EU Commission Publish VAT Proposals
On April 7th the Commission published their VAT plans. See Commission Plans.
The aim is to continue the move towards VAT being accounted for in the country a supply is made to and used – the destination principle. The 2015 changes in the place of supply of electronic services were an example of this. They required that businesses providing services to private consumers elsewhere in the EU must account for VAT in the member state of their customer. To prevent them needing to register for VAT in every member state of the EU a special simplified EU wide VAT registration was created – The Mini One Stop Shop or MOSS . See HMRC on MOSS
The Commission propose extending this regime to all e commerce, meaning that goods will be included. Currently a UK seller of goods online will only need to register for VAT in another EU state if it supplies goods to non business customers in that country that exceed the distance selling limits for that state. Thus for example if you sell goods to Spain you must register for Spanish VAT only if your sales exceed the Spanish distance selling limit of 35,000 Euro. If you are below this then you charge UK VAT. Since in many cases UK VAT will be lower than Spanish VAT this might be good news. Larger e commerce retailers clearly have to register throughout the EU, but smaller ones do not.
If the electronic service regime is extended to goods then things will change and if you sell goods to a customer in Spain then Spanish VAT will need to be accounted for. This will be either under a Spanish VAT registration or through MOSS. Fortunately the Commission support the introduction of a threshold below which E commerce traders will not need to worry. They state that they have always favoured this but they couldn’t get unanimity from all the member states, which is why the rule change for electronic services came in without any threshold. The Commission states that the new rules led to lots of complaints from businesses in one state only. We can guess which one that was. The reason is of course because in the UK we are used to high registration thresholds meaning smaller businesses do not need to account for VAT.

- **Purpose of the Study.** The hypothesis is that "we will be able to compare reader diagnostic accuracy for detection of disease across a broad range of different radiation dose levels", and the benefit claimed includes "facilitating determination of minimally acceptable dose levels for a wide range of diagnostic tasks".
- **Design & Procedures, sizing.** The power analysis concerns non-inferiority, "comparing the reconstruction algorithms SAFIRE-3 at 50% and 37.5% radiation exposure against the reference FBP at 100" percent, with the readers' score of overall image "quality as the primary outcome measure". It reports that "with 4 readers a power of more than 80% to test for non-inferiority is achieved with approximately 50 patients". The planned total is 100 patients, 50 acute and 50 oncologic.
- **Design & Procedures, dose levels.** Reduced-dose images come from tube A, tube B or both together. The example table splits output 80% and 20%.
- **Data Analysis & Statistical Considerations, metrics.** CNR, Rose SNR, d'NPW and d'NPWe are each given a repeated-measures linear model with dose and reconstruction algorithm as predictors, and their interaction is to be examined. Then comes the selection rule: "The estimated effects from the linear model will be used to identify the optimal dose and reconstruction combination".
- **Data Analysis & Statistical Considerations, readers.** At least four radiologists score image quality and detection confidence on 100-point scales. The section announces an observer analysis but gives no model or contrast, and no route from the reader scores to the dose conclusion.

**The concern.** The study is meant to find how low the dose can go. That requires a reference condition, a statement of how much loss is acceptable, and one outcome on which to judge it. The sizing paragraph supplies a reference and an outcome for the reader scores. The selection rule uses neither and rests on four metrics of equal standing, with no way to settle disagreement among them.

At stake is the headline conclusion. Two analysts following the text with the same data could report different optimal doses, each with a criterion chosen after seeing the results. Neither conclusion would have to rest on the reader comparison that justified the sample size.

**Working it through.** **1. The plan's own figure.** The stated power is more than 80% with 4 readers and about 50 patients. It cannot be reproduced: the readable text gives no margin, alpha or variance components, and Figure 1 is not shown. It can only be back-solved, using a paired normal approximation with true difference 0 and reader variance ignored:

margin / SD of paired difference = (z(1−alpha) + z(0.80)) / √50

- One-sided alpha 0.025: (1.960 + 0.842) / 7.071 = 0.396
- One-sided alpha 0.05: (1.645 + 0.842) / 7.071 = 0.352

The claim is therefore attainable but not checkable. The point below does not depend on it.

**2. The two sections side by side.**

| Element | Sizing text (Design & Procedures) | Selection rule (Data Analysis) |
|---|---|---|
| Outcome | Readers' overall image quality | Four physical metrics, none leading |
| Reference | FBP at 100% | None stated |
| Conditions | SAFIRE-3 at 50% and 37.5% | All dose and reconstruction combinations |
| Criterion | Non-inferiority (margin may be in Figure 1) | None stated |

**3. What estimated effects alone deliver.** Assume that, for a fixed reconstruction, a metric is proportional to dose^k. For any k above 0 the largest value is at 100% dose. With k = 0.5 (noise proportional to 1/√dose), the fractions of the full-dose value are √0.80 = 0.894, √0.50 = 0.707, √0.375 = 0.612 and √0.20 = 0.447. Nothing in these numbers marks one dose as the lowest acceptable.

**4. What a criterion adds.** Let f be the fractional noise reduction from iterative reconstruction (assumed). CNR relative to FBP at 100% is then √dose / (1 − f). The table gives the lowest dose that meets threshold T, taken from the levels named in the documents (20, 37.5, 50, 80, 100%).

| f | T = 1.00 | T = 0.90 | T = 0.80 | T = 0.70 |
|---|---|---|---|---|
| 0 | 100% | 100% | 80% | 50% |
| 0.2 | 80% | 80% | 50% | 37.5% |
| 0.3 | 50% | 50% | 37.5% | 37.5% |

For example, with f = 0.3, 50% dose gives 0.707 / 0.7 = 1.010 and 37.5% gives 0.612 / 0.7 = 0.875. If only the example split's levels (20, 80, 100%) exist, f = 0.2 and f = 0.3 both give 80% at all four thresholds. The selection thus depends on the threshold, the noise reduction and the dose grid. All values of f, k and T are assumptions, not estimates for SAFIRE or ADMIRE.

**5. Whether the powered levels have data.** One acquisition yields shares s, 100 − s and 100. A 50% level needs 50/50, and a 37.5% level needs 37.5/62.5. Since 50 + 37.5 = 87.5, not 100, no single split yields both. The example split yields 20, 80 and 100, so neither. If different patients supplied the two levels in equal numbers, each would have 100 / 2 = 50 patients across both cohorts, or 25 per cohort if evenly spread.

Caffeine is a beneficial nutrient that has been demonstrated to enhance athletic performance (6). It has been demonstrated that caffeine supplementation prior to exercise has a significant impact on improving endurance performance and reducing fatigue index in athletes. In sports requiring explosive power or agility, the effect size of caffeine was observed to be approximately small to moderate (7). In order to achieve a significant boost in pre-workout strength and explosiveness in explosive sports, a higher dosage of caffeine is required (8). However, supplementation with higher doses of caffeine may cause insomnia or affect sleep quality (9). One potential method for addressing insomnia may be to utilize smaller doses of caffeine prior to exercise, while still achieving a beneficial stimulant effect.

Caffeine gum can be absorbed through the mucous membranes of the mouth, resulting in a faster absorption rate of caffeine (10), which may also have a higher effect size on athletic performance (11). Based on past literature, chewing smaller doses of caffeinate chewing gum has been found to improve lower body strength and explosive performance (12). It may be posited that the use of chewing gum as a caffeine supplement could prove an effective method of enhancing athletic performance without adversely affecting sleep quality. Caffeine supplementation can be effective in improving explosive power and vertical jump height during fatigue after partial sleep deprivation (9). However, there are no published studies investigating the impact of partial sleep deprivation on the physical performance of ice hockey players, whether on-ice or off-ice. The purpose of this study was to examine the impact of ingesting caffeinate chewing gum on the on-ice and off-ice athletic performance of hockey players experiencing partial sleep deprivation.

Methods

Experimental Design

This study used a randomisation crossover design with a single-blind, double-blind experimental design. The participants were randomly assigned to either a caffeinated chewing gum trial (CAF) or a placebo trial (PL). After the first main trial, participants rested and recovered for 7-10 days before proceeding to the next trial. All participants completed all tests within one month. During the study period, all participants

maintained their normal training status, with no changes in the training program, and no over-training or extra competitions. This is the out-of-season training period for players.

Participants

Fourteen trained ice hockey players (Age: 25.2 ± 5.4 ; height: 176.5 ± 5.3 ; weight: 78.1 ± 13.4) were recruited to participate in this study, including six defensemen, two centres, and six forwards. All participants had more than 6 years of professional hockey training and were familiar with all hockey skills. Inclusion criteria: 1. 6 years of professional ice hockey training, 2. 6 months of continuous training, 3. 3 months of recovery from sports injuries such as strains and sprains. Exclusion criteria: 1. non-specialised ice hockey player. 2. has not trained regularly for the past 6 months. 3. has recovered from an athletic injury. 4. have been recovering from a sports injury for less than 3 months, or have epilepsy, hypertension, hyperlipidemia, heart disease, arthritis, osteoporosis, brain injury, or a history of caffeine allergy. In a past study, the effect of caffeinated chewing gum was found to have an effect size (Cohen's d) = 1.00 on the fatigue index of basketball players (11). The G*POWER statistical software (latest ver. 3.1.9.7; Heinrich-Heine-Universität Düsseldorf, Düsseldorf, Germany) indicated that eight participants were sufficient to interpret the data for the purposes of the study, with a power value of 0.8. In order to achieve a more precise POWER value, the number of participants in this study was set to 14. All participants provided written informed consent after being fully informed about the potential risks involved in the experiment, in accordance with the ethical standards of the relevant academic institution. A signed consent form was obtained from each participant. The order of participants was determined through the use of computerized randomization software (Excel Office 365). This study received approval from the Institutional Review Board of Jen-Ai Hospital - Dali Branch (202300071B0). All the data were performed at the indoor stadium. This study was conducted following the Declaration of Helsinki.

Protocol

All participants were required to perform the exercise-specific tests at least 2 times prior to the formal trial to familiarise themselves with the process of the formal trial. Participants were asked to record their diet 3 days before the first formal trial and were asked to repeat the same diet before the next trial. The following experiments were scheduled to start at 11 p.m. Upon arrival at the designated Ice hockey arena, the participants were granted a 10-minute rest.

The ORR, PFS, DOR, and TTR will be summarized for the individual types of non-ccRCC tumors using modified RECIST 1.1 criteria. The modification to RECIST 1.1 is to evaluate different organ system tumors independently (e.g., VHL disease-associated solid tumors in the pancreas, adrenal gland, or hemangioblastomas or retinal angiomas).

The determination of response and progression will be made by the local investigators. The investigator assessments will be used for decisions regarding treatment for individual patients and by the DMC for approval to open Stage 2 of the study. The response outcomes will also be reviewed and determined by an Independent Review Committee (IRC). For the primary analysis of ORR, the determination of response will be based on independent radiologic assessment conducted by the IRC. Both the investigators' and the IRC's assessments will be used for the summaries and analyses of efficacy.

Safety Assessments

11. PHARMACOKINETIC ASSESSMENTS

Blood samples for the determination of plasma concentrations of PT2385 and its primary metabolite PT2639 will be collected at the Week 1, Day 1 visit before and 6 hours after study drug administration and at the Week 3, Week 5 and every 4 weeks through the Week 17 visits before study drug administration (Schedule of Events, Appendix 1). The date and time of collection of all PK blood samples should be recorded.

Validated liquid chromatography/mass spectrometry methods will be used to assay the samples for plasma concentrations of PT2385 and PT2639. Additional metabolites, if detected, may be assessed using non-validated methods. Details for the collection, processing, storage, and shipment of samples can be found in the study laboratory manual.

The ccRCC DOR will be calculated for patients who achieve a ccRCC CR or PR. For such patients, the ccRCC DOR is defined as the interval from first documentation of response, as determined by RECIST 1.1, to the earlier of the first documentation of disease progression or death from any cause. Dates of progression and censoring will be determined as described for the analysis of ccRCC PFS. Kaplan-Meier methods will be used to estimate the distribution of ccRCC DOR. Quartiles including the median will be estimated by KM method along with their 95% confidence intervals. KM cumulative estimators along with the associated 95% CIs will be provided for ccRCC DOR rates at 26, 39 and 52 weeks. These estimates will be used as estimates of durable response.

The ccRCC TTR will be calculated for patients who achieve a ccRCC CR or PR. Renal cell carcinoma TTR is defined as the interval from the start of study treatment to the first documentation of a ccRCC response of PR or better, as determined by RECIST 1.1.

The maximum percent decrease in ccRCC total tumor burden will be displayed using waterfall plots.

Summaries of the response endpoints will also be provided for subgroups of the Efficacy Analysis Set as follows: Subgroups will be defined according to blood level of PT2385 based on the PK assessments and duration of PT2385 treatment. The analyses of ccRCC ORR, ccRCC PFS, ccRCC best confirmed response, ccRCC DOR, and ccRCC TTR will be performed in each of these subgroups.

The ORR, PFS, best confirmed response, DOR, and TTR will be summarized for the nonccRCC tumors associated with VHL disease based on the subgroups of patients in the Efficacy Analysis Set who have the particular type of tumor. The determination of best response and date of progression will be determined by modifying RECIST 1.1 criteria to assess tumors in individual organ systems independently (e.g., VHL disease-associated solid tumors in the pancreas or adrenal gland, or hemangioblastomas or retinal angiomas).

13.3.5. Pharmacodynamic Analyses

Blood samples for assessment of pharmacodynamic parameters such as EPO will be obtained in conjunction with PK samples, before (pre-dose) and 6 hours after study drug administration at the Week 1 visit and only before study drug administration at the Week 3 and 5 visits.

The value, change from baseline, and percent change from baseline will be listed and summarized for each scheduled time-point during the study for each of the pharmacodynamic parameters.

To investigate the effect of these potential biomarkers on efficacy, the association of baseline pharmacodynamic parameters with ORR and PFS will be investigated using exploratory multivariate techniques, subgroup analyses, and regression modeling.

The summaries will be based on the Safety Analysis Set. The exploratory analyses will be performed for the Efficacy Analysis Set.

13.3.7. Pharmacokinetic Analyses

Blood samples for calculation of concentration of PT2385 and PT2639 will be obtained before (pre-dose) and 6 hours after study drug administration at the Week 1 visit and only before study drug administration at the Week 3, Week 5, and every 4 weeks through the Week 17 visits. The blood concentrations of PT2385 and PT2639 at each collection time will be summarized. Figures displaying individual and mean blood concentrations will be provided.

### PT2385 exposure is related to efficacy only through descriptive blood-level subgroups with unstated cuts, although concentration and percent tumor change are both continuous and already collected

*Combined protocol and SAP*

Fortunately the proposed threshold is described as being over and above the domestic registration limit. This means that it won’t hopefully cause the UK VAT registration limit to fall. Unfortunately it is still not clear if agreement can be reached for anything other than a very low threshold – 10,000 euros has been muted. Lets hope a higher limit is possible. A low limit like that might help hobby businesses, amateur knitting pattern writers were extraordinarily vocal over MOSS, but it wouldn’t help smaller non hobby businesses much.
But a threshold is a good idea for another reason ,which is that it supports what one might call the UK approach to tax. The fact is that even according the Commissions figures, although the electronic service rules may have been implemented by almost all large providers of such services and therefore the vast majority of the tax has been collected – tens if not hundreds of thousands of very small businesses are ignoring them. I don’t get the impression this is really seen as much of an issue – possibly because its clearly daft that a single sale of a photo or knitting pattern by a very small business should require a special VAT registration to account for the VAT. But I rather prefer common sense tax law to common sense enforcement of daft law and hence support a threshold that legalises what is in practice already happening.
Another advantage of a VAT system where VAT is accounted for in the state of the customer, is that it becomes less important to be prescriptive over VAT rates. Countries can set their own as there will not be massive cross border distortion. This change will presumably be very welcome to the current UK government who have already legislated on women sanitary products assuming this will happen. It will also mean that VAT can move on from the 70’s where its rates are effectively stuck and consider new rates for electronic books and other new products that have come into being since the heyday of ABBA.
Overall the Commission plans are rather exciting, although they will clearly result in greater VAT compliance costs if they are implemented. All businesses engaged in e commerce will need to be able to identify where their customers are and have sites that can cope with a range of different VAT rates and thus VAT inclusive prices. If you think it might impact on your business and want to talk about what sort of things its worth doing now then get in touch. I would certainly think its worth businesses that are now developing new e commerce platforms to try and ensure they can cope.